Background: Refined carbohydrates have been suggested to deteriorate glucose metabolism; however, whether persons with elevated intakes of white rice, which is a major staple food for the Japanese, experience increased risk of developing type 2 diabetes remains unclear. Objective: We prospectively investigated the association between white rice intake and risk of type 2 diabetes. Design: Participants were 25,666 men and 33,622 women aged 45-75 y who participated in the second survey of the Japan Public Health Center-based Prospective Study and who had no prior history of diabetes. We ascertained food intake by using a validated 147-item food-frequency questionnaire. Odds ratios of self-reported, physician-diagnosed type 2 diabetes over 5 y were estimated by using logistic regressions. Results: A total of 1103 new cases of type 2 diabetes were self-reported. There was a significant association between rice intake and an increased risk of type 2 diabetes in women; the multivariate-adjusted odds ratio for the highest compared with lowest quartiles of rice intake was 1.65 (95% CI: 1.06, 2.57; P for trend = 0.005). In men, the association was unclear, although there was a suggestion of a positive association in persons who were not engaged in strenuous physical activity (P for trend = 0.08). Conclusions: Elevated intake of white rice is associated with an increased risk of type 2 diabetes in Japanese women. The finding that is suggestive of a positive association of rice intake in physically inactive men deserves further investigation. © 2010 American Society for Nutrition.


Nanri A.,International Clinical Research Center | Mizoue T.,International Clinical Research Center | Noda M.,National Center for Global Health and Medicine | Takahashi Y.,National Center for Global Health and Medicine | And 6 more authors.
American Journal of Clinical Nutrition | Year: 2011

Background: Although fish intake can improve glucose metabolism, results of some prospective studies in Western populations suggest potential adverse effects of environmental contaminants in fish on type 2 diabetes risk. However, data from populations with high fish consumption are scarce. Objective: We prospectively investigated the association between fish intake and type 2 diabetes risk in Japanese adults. Design: The participants were 22,921 men and 29,759 women aged 45-75 y who completed a questionnaire of the second survey for the Japan Public Health Center-based Prospective Study and who had no history of diabetes. Diet was ascertained by using a 147-item food-frequency questionnaire. ORs of self-reported, physician-diagnosed type 2 diabetes over 5 y were estimated by using logistic regression. Results: During the 5-y period, 971 new cases (572 men and 399 women) of type 2 diabetes were self-reported. In men, fish intake was significantly associated with a decreased risk of type 2 diabetes; multivariable-adjusted ORs of type 2 diabetes for the highest compared with the lowest quartile of intake were 0.73 (95% CI: 0.54, 1.00; P-trend = 0.04) for total fish and seafood and 0.68 (95% CI: 0.50, 0.92; P-trend = 0.016) for small and medium fish (horse mackerel and sardine, saury and mackerel, and eel). Additional analysis by fat content of fish did not detect any significant association for each category. In women, fish intake was not appreciably associated with type 2 diabetes risk. Conclusion: In a population with high fish and seafood intake, fish consumption was associated with a lower risk of type 2 diabetes in men but not in women. © 2011 American Society for Nutrition.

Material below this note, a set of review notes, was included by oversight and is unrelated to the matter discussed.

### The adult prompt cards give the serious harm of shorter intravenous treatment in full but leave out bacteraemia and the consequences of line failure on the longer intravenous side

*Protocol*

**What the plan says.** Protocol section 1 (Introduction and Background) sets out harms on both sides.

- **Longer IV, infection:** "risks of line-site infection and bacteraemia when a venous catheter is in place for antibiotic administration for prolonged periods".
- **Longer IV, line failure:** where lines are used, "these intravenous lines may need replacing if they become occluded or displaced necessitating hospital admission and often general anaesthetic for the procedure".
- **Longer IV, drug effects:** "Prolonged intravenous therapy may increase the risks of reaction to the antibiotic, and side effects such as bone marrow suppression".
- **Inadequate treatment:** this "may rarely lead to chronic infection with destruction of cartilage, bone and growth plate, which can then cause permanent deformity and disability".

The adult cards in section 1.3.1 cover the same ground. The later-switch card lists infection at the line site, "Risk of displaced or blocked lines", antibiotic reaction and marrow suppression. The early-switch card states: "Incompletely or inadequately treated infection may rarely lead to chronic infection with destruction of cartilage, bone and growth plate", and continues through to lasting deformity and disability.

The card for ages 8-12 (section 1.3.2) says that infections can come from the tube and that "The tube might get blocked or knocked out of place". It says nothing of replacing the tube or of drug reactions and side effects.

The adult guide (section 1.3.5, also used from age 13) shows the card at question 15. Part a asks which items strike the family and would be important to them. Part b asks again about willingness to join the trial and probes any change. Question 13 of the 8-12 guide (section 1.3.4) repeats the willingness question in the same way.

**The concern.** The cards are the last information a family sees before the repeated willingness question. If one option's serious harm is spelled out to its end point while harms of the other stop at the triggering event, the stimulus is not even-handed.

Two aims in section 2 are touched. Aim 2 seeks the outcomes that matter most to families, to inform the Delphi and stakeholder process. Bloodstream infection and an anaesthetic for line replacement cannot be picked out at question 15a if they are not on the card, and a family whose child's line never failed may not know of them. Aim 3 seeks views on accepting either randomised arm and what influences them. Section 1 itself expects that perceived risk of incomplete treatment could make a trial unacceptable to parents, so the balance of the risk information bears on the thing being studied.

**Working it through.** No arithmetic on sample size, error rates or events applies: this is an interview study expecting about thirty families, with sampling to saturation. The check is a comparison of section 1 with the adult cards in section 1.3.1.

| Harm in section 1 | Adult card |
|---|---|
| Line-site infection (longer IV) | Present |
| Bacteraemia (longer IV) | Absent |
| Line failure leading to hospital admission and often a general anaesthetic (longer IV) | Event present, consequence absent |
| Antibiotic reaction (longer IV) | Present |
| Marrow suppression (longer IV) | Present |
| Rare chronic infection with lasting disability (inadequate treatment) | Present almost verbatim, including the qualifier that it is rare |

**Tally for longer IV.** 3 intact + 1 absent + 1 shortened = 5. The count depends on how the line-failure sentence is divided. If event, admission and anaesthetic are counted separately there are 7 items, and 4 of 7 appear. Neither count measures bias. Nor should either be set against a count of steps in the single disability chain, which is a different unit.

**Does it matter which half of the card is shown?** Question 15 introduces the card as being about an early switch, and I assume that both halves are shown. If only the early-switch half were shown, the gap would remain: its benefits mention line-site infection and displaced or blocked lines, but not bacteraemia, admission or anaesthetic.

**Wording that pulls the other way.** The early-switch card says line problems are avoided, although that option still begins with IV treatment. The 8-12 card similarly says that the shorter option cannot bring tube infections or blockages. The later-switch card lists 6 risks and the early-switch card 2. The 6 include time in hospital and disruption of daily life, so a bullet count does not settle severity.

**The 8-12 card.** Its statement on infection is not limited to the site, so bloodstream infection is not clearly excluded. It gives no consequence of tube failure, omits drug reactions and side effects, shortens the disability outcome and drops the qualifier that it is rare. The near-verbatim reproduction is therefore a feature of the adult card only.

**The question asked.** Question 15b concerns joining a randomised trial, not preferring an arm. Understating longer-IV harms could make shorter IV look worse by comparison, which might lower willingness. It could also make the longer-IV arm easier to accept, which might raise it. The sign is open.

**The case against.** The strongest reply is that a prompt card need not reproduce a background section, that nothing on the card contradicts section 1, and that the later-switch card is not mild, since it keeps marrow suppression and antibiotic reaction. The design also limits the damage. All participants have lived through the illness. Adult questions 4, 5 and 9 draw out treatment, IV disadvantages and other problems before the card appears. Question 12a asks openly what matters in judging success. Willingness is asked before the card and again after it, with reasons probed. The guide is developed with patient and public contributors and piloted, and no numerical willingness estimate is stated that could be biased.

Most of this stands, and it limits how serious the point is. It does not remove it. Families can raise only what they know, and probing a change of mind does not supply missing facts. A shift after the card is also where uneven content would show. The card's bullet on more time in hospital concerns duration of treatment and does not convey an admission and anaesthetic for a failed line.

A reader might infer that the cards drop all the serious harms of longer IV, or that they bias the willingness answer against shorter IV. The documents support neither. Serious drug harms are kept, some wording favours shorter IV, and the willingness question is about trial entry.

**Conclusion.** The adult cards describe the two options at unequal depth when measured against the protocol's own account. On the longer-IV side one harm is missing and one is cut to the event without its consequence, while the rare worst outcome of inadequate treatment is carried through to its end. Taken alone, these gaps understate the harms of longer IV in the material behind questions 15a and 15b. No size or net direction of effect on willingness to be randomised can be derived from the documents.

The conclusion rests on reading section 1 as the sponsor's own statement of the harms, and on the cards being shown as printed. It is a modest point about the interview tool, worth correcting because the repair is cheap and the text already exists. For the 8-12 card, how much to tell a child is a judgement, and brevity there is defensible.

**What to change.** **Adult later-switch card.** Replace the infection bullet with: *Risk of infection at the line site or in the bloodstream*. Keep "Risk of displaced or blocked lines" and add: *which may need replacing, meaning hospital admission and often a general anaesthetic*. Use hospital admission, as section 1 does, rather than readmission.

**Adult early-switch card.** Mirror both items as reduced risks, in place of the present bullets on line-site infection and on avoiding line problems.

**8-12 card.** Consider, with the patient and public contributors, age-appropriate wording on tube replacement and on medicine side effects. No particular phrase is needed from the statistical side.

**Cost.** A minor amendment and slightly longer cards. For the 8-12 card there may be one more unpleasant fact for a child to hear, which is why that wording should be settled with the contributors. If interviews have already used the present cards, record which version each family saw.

Matsuo K.,Aichi Cancer Center Research Institute | Mizoue T.,International Clinical Research Center | Tanaka K.,Saga University | Tsuji I.,Tohoku University | And 7 more authors.
Annals of Oncology | Year: 2012

Background: Obesity has been recognized as important risk factors for colorectal cancer. However, limited evidence is available on colorectal cancer and body mass index (BMI) in Asian population. Methods: We conducted a pooled analysis of eight population-based prospective cohorts studies in Japan with more than 300 000 subjects to evaluate an impact of obesity in terms of BMI on colorectal cancer risk with unified categories. We estimated summary hazard ratio (HR) by pooling of study-specific HR for BMI categories with random effect model. Results: We found a significant positive association between BMI and colorectal cancer risk in male and female. Adjusted HRs for 1 kg/m 2 increase were 1.03 [95% confidence interval (CI) 1.02-1.04] for males and 1.02 (95% CI 1.00-1.03) for females. The association was stronger in colon, especially in proximal colon, relative to rectum. Males showed a stronger association than females. Population attributable fraction for colorectal cancer by BMI ≥25 kg/m 2 was 3.62% (95% CI 1.91-5.30) for males and 2.62% (95% CI 0.74-4.47) for females. Conclusions: We found significant association between BMI and colorectal cancer risk by pooling of data from cohort studies with considerable number of subjects among Japanese population. This information is important in cancer control planning, especially in Asian population. © The Author 2011. Published by Oxford University Press on behalf of the European Society for Medical Oncology. All rights reserved.